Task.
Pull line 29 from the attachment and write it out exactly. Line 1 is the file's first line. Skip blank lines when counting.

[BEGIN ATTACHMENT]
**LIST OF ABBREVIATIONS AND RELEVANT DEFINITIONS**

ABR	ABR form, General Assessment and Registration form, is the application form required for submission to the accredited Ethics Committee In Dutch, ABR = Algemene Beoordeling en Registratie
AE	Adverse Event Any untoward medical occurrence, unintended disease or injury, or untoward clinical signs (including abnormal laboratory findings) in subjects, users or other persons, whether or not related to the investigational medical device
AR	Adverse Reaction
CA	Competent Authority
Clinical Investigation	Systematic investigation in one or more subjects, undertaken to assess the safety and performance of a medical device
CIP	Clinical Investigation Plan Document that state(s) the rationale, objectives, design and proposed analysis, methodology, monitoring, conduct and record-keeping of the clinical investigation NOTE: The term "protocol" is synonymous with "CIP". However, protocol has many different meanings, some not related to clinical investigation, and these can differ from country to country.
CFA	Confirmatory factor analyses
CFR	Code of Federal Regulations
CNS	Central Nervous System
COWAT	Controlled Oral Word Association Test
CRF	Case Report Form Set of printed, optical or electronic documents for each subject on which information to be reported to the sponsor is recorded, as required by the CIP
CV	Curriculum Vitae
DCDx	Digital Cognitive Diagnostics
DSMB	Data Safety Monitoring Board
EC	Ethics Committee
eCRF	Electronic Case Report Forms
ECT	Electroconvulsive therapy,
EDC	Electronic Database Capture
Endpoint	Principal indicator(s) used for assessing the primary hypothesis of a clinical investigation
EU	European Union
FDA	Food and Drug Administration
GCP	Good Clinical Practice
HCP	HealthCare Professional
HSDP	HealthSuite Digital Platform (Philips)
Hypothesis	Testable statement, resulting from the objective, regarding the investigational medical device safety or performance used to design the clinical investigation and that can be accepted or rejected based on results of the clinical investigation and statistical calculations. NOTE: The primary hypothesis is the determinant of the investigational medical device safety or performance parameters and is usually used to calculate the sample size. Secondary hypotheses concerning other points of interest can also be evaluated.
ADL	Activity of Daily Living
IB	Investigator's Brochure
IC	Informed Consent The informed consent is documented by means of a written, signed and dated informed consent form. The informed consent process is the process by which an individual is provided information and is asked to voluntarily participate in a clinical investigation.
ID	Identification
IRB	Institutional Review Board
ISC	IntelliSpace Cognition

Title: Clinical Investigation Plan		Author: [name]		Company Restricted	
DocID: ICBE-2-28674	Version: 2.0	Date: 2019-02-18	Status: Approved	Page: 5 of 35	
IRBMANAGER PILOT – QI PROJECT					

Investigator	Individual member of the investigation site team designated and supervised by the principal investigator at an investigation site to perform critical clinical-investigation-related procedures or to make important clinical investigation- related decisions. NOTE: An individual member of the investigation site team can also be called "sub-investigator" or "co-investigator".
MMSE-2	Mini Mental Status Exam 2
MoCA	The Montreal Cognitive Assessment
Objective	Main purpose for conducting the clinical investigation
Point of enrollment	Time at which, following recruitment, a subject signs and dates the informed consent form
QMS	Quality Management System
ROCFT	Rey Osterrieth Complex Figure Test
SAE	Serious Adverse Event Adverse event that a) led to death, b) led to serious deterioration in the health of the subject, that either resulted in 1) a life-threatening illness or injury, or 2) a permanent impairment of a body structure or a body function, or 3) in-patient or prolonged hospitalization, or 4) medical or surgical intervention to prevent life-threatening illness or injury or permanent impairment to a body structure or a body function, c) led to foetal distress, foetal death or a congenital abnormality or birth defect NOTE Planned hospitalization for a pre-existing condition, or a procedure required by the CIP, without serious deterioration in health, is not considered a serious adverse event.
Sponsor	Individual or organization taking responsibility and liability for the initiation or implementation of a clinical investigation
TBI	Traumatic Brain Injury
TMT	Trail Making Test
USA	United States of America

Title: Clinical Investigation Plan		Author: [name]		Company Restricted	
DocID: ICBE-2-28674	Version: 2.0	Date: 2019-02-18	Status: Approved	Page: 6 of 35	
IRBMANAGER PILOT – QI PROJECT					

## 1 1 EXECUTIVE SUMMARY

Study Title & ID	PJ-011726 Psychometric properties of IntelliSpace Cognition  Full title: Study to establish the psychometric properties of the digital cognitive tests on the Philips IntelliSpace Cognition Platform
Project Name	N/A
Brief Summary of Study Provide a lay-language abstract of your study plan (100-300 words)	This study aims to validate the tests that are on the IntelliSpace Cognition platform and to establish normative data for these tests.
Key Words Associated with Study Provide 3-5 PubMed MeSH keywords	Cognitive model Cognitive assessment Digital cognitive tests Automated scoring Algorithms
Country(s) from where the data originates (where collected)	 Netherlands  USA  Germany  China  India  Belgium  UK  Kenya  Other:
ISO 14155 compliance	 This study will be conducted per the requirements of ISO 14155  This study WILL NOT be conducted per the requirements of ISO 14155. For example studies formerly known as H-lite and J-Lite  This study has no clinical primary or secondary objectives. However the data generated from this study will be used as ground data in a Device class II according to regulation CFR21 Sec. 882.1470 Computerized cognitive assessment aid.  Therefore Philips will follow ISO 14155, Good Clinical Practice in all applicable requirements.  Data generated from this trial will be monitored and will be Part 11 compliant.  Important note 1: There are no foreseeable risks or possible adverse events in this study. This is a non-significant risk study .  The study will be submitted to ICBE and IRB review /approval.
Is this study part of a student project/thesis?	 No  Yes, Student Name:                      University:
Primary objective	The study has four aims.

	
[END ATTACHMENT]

IC	Informed Consent The informed consent is documented by means of a written, signed and dated informed consent form. The informed consent process is the process by which an individual is provided information and is asked to voluntarily participate in a clinical investigation.